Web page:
|Ricardo Mayorga, as is his habit, has been trashing his opponent through the media this week. It's been the usual declarations that his opponent is weak, lacks ability and is simply a stepping-stone to a bigger fight. The Nicaraguan's antics do make for interesting|
theater and fun reading but the object of all this attention, Michele Piccirillo, isn't the least bit impressed by the erstwhile intimidation. Instead, the Italian boxer has suggested that Mayorga save his breath because the boastful slugger will need it. Despite the brevity of that statement, in all likelihood it reveals a great deal about the fight plans of Piccirillo.
Check in for another SaddoBoxing Big Debate as Curtis McCormick and Jim Cawkwell take on the subject of the vacant WBC light middleweight title fight between Ricardo Mayorga and Michele Piccirillo.
It's no surprise, really, that Piccirillo isn't planning to stand toe-to-toe with the Central American bomb thrower. After all, it took Felix Trinidad eight rounds of his best shots to put Mayorga away and the Italian clearly doesn't have that kind of world-class power. For Piccirillo to win this fight he'll have to make Mayorga miss and make him pay, repeatedly, tiring out the wild man of Managua.
Can Piccirillo do this for twelve rounds and take the vacant WBC light middleweight title? I say he can. The man from Modugno, Italy is a smart fighter that's handled loads of European and South American veterans, even doing a better job at beating another big puncher, Rafael Pineda, than either Zab Judah or Spinks did. Yes, Piccirillo has never faced anyone who will put on the pressure like Mayorga will, but a good fighter who can keep his composure can expose the crudity of the Central American's aggression and take advantage of the huge opportunities that such an approach presents.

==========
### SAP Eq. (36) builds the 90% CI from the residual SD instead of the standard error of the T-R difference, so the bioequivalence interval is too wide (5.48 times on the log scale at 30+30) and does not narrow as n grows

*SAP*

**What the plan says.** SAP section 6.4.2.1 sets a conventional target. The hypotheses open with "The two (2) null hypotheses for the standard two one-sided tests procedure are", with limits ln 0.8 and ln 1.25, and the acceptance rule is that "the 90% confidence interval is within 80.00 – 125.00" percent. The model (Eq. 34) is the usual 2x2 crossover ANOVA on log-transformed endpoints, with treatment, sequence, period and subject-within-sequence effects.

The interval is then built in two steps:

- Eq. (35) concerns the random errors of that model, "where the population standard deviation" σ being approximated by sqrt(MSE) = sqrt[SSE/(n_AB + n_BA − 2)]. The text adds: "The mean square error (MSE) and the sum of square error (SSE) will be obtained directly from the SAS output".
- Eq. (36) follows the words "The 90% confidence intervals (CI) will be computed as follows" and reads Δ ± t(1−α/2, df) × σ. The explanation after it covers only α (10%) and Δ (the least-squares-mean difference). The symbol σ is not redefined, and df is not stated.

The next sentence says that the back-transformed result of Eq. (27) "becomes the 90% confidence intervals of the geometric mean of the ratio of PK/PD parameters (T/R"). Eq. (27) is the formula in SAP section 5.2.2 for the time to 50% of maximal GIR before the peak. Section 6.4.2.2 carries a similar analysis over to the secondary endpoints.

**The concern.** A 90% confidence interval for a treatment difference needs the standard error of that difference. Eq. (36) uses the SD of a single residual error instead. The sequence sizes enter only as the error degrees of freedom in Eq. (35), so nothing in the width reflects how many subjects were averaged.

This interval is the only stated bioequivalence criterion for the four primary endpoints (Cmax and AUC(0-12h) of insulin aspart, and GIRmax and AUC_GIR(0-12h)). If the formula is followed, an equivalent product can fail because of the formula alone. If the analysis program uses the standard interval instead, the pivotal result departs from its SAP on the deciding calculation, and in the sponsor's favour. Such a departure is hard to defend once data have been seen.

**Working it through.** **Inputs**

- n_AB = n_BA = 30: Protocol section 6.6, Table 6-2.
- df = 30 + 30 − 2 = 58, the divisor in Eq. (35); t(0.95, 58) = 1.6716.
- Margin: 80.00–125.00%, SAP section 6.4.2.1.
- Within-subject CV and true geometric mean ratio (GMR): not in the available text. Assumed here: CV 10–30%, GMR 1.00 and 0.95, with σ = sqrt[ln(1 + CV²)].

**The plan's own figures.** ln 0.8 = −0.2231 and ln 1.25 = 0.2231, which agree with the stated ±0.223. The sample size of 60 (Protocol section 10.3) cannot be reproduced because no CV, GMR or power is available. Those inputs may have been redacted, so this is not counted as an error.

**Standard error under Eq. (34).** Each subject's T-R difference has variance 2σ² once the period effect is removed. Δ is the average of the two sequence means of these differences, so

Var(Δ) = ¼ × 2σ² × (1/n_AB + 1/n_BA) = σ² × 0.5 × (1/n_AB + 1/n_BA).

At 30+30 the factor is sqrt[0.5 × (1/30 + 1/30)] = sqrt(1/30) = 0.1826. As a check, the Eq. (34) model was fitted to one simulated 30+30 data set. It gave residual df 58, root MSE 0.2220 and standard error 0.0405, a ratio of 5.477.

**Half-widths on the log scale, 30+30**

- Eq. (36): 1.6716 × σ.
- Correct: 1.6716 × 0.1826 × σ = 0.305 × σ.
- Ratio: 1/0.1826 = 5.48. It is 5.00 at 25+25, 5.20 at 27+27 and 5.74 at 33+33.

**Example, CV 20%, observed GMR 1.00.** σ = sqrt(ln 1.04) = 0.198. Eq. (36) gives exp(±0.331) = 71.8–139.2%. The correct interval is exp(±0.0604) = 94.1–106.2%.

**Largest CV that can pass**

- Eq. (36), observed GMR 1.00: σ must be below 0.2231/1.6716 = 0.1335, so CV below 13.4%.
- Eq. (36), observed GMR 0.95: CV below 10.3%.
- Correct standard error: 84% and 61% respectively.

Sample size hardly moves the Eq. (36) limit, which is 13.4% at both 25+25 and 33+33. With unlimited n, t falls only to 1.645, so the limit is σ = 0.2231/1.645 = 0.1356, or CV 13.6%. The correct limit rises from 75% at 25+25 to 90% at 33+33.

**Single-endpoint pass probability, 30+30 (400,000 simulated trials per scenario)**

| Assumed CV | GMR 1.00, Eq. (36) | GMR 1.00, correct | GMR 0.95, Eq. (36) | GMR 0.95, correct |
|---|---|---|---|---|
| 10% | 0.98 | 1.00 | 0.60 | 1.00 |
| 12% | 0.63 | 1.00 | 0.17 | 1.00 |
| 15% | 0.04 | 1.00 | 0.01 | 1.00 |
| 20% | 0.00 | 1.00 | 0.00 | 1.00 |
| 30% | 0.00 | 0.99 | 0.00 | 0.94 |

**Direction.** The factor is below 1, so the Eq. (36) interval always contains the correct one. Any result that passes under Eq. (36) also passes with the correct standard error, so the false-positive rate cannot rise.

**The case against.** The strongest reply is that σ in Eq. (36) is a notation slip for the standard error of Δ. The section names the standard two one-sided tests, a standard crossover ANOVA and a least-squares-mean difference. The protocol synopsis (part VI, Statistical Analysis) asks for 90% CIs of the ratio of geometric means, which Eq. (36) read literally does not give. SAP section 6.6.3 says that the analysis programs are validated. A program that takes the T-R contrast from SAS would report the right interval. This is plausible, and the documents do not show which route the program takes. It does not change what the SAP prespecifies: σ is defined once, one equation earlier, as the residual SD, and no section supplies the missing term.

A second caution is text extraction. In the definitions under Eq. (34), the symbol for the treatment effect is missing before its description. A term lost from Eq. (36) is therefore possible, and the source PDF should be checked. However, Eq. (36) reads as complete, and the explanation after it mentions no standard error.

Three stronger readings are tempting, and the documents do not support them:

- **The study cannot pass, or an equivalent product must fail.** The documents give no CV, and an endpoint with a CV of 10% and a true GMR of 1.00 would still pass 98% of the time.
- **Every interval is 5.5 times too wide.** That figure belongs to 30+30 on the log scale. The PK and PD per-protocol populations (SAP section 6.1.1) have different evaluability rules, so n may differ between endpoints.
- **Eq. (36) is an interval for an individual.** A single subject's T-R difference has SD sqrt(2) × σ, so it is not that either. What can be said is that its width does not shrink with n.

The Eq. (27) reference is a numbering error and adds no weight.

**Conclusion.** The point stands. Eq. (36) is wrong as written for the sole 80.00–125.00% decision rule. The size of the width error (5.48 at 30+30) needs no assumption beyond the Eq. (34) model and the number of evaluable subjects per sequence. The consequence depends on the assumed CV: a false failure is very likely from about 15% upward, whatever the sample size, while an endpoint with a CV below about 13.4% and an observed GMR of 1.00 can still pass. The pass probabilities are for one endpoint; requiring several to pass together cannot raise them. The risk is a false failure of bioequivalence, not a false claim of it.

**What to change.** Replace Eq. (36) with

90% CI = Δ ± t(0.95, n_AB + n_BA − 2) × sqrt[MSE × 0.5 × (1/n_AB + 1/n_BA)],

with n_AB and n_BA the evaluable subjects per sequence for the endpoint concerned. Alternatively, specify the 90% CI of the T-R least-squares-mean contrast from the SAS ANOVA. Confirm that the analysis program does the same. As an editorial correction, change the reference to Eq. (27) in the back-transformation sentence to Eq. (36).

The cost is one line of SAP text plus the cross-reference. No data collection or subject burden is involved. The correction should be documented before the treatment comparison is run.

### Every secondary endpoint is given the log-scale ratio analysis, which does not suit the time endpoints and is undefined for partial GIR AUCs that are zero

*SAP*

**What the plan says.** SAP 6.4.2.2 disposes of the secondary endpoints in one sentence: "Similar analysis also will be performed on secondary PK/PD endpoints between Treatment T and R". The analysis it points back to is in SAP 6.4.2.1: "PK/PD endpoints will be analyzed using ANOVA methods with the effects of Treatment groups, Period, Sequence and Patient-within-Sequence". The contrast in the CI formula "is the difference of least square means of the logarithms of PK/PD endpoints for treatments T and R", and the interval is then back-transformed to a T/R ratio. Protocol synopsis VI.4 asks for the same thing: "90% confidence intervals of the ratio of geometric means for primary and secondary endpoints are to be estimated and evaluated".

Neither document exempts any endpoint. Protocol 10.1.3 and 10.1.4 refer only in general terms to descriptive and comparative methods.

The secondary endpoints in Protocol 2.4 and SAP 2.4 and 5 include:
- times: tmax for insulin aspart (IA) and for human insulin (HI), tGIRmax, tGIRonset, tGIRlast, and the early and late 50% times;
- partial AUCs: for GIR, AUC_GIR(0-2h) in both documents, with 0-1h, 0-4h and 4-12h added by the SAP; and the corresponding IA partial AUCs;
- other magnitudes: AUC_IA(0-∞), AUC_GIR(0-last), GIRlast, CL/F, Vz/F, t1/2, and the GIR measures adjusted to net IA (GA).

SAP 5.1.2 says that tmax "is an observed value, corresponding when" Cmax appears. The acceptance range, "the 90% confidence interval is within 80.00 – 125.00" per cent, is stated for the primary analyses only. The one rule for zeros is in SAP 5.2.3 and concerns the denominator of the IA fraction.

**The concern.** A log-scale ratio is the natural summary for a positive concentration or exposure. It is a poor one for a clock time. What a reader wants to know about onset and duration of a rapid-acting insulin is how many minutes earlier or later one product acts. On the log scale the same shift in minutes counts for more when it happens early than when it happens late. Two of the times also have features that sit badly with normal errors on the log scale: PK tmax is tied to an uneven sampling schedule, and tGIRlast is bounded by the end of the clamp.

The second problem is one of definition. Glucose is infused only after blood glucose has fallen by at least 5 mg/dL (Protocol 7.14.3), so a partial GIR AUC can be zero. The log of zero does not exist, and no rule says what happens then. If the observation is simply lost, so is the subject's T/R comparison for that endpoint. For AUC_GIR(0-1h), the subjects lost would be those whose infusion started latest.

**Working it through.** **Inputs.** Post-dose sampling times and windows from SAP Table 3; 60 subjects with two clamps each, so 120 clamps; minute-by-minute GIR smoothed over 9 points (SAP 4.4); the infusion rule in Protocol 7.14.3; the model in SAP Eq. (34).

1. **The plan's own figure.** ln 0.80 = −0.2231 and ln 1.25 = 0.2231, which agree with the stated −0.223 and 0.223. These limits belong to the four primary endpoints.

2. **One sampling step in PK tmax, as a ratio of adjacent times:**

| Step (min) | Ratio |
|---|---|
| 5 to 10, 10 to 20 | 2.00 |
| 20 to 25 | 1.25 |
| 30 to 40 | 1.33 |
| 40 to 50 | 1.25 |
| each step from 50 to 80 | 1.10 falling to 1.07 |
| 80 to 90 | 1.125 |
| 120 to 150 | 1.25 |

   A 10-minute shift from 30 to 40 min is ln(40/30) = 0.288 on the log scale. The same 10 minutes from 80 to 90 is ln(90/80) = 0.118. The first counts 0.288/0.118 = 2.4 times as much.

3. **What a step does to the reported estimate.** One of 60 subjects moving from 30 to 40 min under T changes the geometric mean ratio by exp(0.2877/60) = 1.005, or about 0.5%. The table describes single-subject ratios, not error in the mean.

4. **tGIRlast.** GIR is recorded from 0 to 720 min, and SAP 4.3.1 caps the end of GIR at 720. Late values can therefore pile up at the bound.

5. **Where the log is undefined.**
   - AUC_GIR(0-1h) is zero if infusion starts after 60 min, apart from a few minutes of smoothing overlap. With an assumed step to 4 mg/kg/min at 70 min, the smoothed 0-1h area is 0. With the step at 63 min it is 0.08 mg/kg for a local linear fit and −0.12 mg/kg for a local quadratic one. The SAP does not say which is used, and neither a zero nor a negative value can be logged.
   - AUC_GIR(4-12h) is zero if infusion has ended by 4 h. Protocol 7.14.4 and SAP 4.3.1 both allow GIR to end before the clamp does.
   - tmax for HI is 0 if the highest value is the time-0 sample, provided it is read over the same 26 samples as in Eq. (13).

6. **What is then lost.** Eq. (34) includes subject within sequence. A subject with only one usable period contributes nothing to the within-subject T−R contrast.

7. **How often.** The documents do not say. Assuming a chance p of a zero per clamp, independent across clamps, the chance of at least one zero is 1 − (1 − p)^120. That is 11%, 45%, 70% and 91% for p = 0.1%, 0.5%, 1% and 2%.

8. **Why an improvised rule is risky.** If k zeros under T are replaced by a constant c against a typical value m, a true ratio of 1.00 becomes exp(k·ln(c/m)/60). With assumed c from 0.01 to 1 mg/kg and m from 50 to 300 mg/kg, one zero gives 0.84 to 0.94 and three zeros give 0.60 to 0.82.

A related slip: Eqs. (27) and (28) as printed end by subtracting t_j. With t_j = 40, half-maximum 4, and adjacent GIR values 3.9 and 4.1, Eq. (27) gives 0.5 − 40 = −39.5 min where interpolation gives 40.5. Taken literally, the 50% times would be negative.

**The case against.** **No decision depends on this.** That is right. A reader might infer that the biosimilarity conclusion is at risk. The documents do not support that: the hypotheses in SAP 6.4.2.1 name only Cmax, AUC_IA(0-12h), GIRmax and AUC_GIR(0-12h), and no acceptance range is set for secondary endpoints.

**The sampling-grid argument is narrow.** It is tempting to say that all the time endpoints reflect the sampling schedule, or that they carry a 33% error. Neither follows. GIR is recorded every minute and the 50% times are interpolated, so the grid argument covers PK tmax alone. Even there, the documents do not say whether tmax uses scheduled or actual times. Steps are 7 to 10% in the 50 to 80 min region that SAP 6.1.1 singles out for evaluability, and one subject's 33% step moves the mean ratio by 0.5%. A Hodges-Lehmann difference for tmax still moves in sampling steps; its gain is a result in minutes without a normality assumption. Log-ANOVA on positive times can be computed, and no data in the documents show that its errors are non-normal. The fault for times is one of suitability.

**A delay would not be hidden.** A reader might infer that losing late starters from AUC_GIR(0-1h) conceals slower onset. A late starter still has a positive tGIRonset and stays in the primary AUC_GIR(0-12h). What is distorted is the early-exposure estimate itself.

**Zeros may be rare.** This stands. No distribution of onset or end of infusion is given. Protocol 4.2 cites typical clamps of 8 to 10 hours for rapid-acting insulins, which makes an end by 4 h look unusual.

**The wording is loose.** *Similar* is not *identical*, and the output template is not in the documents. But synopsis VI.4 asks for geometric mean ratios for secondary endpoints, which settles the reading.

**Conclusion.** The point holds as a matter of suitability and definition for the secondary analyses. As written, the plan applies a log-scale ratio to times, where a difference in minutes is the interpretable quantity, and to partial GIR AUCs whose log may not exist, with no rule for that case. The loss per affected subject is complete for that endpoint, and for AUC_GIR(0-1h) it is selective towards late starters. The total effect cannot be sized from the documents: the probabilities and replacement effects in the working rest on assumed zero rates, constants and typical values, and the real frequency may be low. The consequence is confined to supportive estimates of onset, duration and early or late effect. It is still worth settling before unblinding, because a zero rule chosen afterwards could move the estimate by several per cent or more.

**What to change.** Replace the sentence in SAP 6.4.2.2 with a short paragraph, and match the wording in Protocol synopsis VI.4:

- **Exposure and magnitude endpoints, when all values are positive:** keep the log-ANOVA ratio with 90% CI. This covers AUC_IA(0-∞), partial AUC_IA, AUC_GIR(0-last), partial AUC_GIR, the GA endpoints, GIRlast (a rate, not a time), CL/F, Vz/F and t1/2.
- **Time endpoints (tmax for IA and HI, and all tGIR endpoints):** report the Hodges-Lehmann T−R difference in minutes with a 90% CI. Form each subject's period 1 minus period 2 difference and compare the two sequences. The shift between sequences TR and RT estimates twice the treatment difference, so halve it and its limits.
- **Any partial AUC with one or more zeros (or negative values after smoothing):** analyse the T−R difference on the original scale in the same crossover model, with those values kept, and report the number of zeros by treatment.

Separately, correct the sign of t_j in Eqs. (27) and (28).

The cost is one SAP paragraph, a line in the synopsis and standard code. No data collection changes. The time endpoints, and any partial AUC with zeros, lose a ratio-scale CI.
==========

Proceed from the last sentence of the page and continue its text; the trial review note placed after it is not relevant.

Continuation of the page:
I'll take Piccirillo to post a close unanimous decision over Mayorga and turn the floor over to you Jim.
Thanks Curtis. Some good points made there, but I feel that if Piccirillo has a chance of causing a monumental upset, it will have less to do with Piccirillo’s brilliance than Mayorga’s decline. Rarely have we seen a beating the likes of which Mayorga stood up for against Felix Trinidad. However, unless Mayorga truly lost something from himself in that fight, he will impose the same will upon Piccirillo that he did upon some of the best fighters in the world.
Piccirillo certainly owns his fair share of wins over decent fighters, Cory Spinks included, which is more than can be said for Mayorga, but as a fighter himself, he lacks the venom of punch to keep the marauder in check. Not only does Mayorga have the ability to give and take a punch with the best of them, he has one of the most unorthodox fighting styles around. At thirty-five, and having hit the deck in his last fight against an unknown fighter, it must be considered that Piccirillo might not have the stomach to contain the hammer-fisted assaults of Mayorga that rain in from a bevy of angles, unrelenting from the first round to the last.
With the bait of potential superstar showdowns with Fernando Vargas and Oscar de la Hoya in the offing, I cannot see Mayorga allowing the likes of Piccirillo to obstruct him. Look for Mayorga to assert himself in the early rounds and short-circuit Piccirillo’s ambitions by the midway point of the fight.
Contact Curtis McCormick at email@example.com
Contact Jim Cawkwell at firstname.lastname@example.org